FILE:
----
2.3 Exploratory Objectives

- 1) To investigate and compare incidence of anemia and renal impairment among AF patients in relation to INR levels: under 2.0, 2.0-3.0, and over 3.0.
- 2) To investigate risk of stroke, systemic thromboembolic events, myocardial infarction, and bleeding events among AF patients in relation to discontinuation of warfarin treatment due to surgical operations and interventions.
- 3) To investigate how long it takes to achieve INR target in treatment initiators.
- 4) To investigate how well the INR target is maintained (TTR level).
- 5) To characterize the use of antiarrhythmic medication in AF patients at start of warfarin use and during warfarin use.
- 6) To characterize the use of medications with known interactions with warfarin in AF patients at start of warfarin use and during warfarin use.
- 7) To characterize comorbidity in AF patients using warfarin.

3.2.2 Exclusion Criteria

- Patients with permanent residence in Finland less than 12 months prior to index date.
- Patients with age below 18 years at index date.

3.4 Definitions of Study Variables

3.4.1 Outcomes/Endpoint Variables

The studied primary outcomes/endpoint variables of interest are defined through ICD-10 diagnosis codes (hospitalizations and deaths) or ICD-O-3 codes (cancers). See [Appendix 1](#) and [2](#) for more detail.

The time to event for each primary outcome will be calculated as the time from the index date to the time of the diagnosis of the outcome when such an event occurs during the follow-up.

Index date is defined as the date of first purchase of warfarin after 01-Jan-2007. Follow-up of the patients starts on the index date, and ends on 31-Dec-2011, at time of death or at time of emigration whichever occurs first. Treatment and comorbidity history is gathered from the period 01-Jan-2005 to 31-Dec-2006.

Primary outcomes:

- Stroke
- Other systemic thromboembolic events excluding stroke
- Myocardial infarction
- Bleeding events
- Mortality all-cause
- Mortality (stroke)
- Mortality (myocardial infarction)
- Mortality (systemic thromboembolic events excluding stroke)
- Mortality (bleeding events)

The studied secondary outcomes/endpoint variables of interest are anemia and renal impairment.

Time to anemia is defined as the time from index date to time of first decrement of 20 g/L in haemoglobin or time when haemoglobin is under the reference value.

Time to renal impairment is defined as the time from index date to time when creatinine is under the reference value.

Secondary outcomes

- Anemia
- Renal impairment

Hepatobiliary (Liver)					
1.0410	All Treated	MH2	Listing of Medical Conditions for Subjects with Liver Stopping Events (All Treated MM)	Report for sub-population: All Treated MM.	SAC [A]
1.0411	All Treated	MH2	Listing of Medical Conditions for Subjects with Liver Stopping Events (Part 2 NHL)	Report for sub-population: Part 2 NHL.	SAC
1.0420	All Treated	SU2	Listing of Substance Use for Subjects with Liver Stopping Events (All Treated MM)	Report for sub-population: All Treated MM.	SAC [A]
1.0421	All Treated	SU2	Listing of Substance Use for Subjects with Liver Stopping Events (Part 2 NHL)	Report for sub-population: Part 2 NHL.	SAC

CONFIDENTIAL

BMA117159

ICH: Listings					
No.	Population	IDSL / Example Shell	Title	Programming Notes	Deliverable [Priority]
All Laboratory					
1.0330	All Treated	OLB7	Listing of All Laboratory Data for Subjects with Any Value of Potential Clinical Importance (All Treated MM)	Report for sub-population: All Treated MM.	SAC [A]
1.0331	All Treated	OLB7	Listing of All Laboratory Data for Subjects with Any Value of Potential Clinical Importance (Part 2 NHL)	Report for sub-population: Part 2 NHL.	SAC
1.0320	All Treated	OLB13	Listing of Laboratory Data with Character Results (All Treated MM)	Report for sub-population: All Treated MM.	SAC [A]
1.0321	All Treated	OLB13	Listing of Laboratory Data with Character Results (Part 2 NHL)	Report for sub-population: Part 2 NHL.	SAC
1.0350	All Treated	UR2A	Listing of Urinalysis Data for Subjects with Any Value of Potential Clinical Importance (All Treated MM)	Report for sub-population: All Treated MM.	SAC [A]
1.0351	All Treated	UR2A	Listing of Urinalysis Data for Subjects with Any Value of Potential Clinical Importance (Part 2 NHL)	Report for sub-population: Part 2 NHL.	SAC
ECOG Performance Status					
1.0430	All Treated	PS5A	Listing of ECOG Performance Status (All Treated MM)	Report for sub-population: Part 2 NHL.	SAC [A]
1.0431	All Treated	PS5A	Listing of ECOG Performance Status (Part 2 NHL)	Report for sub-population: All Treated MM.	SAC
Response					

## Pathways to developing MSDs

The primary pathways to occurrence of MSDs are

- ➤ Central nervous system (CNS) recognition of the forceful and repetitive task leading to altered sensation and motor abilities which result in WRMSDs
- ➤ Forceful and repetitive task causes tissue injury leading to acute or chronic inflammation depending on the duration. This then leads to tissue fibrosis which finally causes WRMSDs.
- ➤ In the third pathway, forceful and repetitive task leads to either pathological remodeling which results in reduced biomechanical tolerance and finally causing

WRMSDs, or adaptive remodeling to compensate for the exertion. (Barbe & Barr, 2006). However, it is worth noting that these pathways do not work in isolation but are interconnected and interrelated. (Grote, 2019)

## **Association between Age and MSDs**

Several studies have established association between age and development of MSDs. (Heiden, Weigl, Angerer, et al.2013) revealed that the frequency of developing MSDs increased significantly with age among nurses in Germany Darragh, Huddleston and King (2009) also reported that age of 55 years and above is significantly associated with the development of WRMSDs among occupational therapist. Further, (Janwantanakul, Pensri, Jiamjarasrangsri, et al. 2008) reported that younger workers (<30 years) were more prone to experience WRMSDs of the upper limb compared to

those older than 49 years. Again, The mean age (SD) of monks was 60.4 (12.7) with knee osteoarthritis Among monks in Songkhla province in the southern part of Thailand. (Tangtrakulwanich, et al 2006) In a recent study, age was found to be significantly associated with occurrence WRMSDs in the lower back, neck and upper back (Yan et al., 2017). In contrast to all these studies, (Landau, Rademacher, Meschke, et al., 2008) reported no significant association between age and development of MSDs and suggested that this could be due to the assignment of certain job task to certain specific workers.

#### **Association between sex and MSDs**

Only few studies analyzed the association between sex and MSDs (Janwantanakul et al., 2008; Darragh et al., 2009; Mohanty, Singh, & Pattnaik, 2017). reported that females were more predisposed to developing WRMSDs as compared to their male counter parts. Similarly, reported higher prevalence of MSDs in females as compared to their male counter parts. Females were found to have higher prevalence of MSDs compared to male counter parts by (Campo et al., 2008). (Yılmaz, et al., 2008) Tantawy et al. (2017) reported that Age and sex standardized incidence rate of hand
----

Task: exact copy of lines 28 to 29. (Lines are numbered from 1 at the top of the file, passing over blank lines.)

Time to anemia is defined as the time from index date to time of first decrement of 20 g/L in haemoglobin or time when haemoglobin is under the reference value.

Time to renal impairment is defined as the time from index date to time when creatinine is under the reference value.